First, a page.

After adjustment, those who practiced physical exercise presented lower chances of perceiving their sleep quality negatively (OR 0.82, 95%CI 0.71-0.95), and, when they reported exercising and having a physically active life, chances were even lower (OR 0.79, 95%CI 0.68-0.93), when compared to those who did not exercise and were not classified as physically active. Being classified as physically active only was not sufficient to reduce chances of negative perception of sleep quality (p=0.841) (Table 2).

Table 2: Odds Ratio for physical activity versus exercises as related to negative perception of sleep quality among high-school students enrolled in the Pernambuco State public school network. 

Exercise Poor perception of sleep quality
versus Odds Ratio 95%CI p-value p-value
Physical activity level (adjusted)a overall
Does not exercise and is not classified as physically active. 1 0.001*
Does not exercise but is classified as physically active. 0.98 0.77-1.24 0.841
Exercises, but is not classified as physically active. 0.82 0.71-0.95 0.010*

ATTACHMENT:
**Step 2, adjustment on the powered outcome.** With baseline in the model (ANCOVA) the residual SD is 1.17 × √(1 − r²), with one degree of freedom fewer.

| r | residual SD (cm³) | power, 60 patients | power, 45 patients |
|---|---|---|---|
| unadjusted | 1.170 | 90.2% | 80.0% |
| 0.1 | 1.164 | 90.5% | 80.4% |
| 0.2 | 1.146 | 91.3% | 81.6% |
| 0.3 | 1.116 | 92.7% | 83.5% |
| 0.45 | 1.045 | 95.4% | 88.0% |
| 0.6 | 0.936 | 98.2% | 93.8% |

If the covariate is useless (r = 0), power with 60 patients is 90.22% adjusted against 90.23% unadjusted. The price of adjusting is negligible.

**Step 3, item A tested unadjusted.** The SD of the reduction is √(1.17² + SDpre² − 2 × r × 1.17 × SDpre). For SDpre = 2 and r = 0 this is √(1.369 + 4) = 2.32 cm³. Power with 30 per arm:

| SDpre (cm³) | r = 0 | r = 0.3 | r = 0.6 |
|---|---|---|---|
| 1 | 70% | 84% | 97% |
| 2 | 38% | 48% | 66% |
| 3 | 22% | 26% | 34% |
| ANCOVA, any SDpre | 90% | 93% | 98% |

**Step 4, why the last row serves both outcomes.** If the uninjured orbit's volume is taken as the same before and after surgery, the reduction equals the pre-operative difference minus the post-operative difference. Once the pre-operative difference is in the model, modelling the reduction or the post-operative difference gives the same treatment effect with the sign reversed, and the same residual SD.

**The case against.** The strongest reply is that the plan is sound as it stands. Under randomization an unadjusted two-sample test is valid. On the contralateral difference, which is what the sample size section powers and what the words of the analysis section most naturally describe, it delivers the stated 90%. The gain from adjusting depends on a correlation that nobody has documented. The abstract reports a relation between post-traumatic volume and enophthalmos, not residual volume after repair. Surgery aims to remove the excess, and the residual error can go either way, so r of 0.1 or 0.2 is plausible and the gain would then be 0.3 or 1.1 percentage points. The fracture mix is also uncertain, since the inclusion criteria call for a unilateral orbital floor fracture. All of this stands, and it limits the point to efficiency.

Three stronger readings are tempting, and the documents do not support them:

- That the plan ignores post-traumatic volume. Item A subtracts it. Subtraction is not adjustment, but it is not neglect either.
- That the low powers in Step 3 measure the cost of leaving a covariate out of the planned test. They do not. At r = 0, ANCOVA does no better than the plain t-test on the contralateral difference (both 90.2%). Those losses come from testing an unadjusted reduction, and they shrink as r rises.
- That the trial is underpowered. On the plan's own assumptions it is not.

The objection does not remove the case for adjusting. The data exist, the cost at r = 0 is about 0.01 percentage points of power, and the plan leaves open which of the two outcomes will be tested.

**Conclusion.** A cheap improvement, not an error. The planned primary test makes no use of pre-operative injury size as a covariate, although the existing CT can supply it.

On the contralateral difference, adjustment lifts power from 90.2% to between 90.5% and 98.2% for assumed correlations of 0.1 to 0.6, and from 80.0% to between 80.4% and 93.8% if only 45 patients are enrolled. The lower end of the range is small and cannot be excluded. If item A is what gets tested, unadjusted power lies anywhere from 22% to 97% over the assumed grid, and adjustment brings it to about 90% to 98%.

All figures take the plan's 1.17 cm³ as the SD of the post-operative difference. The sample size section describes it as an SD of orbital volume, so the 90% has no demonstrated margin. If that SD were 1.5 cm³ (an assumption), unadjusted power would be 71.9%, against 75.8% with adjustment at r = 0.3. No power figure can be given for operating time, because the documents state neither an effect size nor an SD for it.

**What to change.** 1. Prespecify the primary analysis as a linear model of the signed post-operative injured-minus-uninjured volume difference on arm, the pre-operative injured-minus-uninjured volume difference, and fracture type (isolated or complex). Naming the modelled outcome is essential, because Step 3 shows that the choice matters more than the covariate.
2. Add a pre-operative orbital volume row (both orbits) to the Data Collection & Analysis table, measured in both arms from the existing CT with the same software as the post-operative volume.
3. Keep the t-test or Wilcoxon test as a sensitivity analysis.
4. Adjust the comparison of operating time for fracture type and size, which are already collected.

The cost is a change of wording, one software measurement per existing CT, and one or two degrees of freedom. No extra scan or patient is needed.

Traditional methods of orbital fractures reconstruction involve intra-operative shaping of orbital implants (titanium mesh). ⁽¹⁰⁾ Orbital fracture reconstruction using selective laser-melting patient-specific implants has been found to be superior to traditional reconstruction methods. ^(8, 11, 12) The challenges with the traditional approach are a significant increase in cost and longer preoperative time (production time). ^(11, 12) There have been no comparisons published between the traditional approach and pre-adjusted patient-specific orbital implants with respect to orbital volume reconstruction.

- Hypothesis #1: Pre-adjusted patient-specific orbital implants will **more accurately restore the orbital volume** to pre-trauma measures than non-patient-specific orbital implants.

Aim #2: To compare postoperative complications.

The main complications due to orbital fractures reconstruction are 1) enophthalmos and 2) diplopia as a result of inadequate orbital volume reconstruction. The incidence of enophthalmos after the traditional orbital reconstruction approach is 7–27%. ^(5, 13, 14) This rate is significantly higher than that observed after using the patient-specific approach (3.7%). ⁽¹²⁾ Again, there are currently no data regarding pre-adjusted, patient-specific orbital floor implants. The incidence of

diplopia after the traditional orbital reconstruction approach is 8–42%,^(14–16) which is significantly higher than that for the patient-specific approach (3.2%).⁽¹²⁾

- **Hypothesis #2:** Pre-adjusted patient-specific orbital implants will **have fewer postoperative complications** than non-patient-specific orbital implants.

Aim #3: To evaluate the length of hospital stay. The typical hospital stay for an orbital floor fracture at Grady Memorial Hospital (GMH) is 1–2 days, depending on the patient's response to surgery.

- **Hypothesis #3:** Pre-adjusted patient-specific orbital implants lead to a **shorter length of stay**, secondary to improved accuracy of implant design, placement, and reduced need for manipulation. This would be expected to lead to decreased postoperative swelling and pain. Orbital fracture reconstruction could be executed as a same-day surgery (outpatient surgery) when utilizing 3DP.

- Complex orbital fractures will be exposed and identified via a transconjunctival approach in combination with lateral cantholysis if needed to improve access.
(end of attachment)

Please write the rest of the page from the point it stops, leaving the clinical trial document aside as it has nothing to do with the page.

Exercises and is classified as physically active. 0.79 0.68-0.93 0.004*

95%CI: 95% confidence interval; aAdjusted for age, gender, nutritional status and hours of sleep; *p<0.05.

DISCUSSION

The objective of this study was to analyze the association of exercise and physical activity with the perception of sleep quality by adolescents. The main results show that a quarter of adolescents reported having a negative perception of their sleep quality. The practice of physical exercises alone, not physical activity, was associated with better perception of sleep quality, but added to a physically active life, it decreases the chances of perception of poor quality, regardless of age, gender, nutritional status, and number of hours of sleep.